Recipe: Harmony Pills
These Harmony Pills are loosely inspired by the ancient Chinese formula Gui Zhi Tang. They are great to have handy whenever you’re having digestive troubles, feel a cold coming on, have a cough, feel nauseous, or when you want to enhance your appetite before a meal.
Made with licorice, dates, cinnamon, candied and fresh ginger, these yummy morsels are sure to get your digestive juices flowing and harmonize your system so you can better overcome what ails you.
1/2 cup of licorice or powdered licorice root
1/2 cup of candied ginger
A small piece of fresh ginger
1/2 cup of dates
3 cinnamon sticks
Licorice (Glycyrrhizae Radix; Gan Cao) is a sweet herbal root, that excels at boosting digestion, detoxing, stopping cough, moderating spasm and alleviating pain. When eaten alone, it feels like your insides are being coated with a soothing syrup, from your throat and down through your mid-line. Some people love the taste, while others dislike it quite a lot. However, if you fall into the latter category, you might still like these pills because they’re mixed with the wonderful spiciness of ginger and freshly ground cinnamon to balance out the sweetness of the licorice and date.
Ginger (Zingiberis Rhizoma recens; Sheng Jiang), used both in cooking and medicinally, is one of the most magical herbs out there. In its fresh form, ginger induces sweating to detoxify the system, alleviates nausea and vomiting, boosts digestion, and stops cough. In addition to a small piece of the fresh rhizome, this recipe calls for half a cup of candied ginger.
Dates are a sweet fruit that can be used as a sugar replacement in many recipes. Traditionally in Chinese medicine, fresh ginger is combined with jujube to strengthen digestion, warm the channels to disperse exterior pathogens, and benefits the qi by alleviating Stomach upset. But since jujube is hard to find in regular grocery stores, this recipe uses dates instead.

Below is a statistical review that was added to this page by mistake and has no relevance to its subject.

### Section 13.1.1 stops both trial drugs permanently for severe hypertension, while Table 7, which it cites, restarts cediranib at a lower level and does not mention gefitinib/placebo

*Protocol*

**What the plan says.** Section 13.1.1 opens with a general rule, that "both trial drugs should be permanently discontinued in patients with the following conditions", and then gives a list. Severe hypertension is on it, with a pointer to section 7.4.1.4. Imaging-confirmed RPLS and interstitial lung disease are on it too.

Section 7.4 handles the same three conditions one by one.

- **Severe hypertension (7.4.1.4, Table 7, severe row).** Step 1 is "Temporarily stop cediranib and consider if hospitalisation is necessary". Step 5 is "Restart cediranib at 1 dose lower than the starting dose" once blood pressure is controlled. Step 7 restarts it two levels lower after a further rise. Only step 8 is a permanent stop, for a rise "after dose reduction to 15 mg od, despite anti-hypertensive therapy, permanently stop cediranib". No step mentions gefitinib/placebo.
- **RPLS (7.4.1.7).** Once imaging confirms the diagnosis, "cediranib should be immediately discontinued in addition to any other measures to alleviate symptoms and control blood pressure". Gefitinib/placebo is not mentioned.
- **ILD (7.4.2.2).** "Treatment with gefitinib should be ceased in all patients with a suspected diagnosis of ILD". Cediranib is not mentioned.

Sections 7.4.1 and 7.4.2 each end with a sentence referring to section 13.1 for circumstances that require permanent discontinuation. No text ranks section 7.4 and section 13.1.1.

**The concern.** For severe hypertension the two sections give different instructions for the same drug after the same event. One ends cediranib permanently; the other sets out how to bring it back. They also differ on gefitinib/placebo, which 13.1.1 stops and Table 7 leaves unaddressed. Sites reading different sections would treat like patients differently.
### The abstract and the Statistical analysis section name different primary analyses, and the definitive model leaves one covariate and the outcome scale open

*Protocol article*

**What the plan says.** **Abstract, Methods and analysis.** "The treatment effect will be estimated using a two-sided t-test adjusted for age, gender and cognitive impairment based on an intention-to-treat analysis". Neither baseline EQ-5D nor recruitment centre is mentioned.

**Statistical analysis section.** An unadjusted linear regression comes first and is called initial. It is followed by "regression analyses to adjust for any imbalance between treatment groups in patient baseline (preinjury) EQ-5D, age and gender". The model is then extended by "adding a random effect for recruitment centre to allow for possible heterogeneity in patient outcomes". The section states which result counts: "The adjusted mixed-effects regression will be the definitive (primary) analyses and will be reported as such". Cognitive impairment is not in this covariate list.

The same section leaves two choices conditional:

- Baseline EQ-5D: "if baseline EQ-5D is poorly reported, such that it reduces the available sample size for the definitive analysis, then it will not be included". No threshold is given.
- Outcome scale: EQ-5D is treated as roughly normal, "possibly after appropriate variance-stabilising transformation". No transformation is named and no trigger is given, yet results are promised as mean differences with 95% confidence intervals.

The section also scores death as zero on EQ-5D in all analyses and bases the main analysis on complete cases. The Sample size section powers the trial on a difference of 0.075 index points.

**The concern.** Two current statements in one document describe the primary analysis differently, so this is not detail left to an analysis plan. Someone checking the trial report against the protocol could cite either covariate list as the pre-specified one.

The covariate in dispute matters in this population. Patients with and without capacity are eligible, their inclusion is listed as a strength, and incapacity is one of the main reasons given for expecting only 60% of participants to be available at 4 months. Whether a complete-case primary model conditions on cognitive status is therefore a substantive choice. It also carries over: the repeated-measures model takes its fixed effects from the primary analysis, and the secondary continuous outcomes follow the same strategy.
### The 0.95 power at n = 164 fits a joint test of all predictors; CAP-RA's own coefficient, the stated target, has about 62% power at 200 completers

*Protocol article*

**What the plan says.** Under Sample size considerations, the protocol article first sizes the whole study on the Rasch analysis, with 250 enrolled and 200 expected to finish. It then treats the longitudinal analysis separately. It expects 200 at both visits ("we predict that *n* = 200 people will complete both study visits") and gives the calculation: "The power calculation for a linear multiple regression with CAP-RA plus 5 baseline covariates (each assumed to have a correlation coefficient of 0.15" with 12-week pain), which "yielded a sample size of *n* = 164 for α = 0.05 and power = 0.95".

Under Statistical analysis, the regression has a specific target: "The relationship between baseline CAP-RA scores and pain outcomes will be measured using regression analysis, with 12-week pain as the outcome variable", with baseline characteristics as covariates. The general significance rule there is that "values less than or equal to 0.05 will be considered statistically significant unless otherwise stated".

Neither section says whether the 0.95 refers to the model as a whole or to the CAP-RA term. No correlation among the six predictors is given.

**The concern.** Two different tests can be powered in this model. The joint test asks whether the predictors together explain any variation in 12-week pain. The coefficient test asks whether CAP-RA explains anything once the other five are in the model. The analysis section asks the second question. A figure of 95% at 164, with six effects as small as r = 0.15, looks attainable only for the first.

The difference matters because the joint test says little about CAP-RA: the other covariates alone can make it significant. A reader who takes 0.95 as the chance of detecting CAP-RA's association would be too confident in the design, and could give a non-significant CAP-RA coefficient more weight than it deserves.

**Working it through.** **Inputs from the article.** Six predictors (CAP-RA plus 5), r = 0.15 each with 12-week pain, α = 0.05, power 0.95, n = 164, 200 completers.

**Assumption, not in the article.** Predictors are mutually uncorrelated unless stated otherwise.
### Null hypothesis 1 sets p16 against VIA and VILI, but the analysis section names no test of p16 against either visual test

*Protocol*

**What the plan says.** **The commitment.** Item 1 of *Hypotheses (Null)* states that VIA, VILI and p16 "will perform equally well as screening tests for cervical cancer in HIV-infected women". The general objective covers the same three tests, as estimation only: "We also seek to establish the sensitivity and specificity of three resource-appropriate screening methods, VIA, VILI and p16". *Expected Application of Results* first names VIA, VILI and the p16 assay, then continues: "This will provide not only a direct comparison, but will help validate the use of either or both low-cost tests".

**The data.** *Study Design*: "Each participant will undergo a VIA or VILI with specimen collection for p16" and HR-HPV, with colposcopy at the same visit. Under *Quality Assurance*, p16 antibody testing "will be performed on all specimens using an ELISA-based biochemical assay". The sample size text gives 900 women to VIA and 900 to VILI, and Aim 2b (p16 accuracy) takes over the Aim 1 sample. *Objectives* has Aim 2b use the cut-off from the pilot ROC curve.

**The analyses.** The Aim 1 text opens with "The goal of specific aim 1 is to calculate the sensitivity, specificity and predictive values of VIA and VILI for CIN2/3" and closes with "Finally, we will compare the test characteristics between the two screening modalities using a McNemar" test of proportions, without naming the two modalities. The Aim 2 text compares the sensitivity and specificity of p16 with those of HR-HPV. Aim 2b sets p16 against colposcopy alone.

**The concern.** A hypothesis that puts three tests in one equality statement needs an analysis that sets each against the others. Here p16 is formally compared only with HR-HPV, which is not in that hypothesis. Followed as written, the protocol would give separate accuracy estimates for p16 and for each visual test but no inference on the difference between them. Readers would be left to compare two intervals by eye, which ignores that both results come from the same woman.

Cinnamon is another common herb used in Chinese medicine, though generally the twigs (Gui Zhi) or outer bark (Rou Gui) are used for medicinal purposes. Gui Zhi is often combined with Zhi Gan Cao (prepared licorice) to treat palpitations and shortness of breath. Because Gui Zhi and Rou Gui are also difficult to track down, this recipe uses the inner-bark form, Cinnamomum Zeylanicum, that is more common in Western kitchens and grocery stores.
1. In a coffee grinder, blend the cinnamon sticks and licorice together until the consistency is close to that of a fine powder.
3. Chop up the candied ginger and dates until the pieces become fairly indecipherable.
4. Mix all the ingredients together until the mixture is relatively homogenous.
5. Using your thumbs and index fingers, form the mixture into small pills, about 1/2 centimeter in diameter.
Eat a pill or two 1/2 an hour before a meal to boost appetite, after a meal to further aid digestion, and as needed when experiencing nausea, cramping, a cough or sore throat.
Avoid over-consumption, and most of all, enjoy!
Did you try this recipe? Is the information helpful? Leave a comment to share your experience!